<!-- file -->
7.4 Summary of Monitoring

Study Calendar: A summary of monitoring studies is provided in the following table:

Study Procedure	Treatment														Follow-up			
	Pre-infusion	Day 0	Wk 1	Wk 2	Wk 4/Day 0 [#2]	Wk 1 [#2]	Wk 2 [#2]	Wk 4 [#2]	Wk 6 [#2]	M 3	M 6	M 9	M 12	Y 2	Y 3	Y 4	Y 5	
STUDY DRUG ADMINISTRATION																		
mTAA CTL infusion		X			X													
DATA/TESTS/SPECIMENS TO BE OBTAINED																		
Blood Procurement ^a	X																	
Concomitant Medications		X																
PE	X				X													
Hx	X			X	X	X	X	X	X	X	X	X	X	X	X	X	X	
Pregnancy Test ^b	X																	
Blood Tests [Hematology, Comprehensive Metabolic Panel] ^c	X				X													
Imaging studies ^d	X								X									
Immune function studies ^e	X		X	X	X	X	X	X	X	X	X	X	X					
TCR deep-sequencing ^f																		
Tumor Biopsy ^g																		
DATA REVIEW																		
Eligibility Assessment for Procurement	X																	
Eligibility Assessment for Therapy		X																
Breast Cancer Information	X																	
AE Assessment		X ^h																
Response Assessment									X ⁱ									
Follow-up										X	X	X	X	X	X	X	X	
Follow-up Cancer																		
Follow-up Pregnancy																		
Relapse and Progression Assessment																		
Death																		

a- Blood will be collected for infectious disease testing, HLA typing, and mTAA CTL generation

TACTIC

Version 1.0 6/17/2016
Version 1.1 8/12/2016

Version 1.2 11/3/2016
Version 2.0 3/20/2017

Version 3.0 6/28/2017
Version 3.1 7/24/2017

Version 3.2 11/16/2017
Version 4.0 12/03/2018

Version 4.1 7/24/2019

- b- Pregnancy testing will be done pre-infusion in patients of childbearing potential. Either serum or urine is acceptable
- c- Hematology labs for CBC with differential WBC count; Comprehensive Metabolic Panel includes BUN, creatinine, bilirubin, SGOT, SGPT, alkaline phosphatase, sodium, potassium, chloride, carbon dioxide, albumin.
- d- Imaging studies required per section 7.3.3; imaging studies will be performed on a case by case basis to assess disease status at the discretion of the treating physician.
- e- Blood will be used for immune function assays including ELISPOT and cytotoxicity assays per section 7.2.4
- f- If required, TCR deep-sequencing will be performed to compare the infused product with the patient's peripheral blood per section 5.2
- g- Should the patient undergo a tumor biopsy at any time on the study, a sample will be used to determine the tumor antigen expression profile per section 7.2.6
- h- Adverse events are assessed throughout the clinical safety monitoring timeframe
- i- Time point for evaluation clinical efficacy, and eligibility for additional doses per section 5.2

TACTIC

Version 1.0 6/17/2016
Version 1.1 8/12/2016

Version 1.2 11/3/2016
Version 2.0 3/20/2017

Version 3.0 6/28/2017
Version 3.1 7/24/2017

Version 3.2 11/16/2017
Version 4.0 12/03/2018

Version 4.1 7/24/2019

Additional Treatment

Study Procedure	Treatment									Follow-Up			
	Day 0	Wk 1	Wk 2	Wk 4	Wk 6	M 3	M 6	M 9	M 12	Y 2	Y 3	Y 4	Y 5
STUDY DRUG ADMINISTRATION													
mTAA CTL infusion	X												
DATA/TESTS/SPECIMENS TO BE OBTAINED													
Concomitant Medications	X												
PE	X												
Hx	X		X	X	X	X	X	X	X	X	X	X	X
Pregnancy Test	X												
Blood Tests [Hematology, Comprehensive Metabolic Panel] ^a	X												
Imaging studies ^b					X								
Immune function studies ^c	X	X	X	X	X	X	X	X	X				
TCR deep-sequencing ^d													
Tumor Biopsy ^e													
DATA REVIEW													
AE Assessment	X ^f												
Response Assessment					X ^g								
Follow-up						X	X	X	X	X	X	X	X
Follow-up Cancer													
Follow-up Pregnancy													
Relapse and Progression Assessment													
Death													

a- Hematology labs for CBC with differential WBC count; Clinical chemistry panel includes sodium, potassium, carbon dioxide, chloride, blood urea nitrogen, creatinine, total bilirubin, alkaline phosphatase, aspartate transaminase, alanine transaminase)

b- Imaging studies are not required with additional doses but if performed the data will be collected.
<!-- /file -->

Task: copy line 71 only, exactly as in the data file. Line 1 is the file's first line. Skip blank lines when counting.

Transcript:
TCR deep-sequencing ^d													